Image credit: © David Mirzoeff / Greenpeace
A 29ft plastic bottle sculpture by Lulu Quinn, delivered to DEFRA on Monday by Greenpeace, has been removed by a crane, placed on a flatbed truck and driven away.
The artwork was delivered to Environment Secretary Michael Gove to urge him not to lose his bottle in the face of corporate lobbying, and to press on with an all-inclusive deposit return scheme.
Artist Lulu Quinn built the installation using over 2,500 plastic bottles collected by volunteers from the UK’s streets, beaches and river banks.
The Department for Environment, Food and Rural Affairs (Defra) has launched a consultation on whether to introduce a scheme whereby a 15p levy could be added to the price of bottles and cans which would be returned once they’d been recycled.
In the UK, recycling collection rates for plastic bottles have stalled at around 59% in recent years, and it is hoped that introducing a scheme like this could boost rates above 95%, as is seen in countries that already have bottle return schemes.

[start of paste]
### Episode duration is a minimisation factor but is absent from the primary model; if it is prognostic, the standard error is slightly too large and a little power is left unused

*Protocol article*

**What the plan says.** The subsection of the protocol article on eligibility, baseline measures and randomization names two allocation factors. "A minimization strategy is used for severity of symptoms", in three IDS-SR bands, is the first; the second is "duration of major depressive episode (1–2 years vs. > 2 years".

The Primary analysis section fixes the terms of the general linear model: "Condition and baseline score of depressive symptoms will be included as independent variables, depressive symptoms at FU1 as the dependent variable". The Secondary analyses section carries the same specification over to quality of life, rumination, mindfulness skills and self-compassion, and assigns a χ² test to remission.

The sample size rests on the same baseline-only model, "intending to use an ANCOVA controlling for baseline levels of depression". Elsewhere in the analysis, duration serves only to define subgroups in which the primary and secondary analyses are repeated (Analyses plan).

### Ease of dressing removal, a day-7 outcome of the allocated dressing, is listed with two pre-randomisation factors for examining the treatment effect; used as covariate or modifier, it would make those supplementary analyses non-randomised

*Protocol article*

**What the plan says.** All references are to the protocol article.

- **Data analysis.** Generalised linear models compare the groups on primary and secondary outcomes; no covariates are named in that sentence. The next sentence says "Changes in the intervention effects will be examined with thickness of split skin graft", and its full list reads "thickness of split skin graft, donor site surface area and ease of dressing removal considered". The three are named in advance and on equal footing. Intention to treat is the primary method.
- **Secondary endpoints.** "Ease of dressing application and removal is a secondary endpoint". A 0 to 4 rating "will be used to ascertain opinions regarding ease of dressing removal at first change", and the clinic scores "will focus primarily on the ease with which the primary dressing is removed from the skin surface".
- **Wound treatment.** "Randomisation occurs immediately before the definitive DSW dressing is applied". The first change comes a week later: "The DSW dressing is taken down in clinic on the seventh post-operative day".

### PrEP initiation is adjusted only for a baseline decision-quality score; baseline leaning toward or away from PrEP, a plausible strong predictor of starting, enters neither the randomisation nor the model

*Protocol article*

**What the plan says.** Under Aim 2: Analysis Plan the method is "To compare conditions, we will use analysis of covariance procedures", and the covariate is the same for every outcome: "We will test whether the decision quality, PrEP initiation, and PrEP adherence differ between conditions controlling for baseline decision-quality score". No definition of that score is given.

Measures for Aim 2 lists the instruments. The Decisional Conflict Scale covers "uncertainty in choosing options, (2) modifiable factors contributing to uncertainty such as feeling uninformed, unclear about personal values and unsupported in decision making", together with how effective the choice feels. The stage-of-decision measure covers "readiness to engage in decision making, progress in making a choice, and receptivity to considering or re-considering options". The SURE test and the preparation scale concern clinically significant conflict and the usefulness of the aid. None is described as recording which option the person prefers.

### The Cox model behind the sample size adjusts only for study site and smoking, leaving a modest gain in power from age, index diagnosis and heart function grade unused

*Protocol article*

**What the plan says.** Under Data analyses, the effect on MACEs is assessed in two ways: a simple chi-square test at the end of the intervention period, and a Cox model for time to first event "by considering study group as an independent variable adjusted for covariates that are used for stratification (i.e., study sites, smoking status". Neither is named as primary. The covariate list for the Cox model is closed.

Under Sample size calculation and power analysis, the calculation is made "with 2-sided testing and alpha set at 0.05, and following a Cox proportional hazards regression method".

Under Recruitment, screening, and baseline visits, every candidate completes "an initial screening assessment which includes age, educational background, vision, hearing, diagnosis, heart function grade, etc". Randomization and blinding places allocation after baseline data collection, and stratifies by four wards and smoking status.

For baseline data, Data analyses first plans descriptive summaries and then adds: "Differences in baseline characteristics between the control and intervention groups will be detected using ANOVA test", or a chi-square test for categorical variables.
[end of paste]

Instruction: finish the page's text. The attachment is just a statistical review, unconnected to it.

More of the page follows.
But industry giants are lobbying for the scheme to exclude all bottles bigger than 750ml, as well as all milk bottles made from HDPE plastics.
According to the government’s own consultation document, this would result in at least 6bn bottles per year being left out.
The government also estimates that an ‘all-in’ scheme would have an economic benefit of £9.4bn in its first 10 years, whereas the benefit of a limited scheme would be just £3bn over the same period.
‘It’s very reassuring that, after a thorough and careful assessment, Defra can dispose of plastic bottles safely, even the big ones.’
Oceans campaigner for Greenpeace UK
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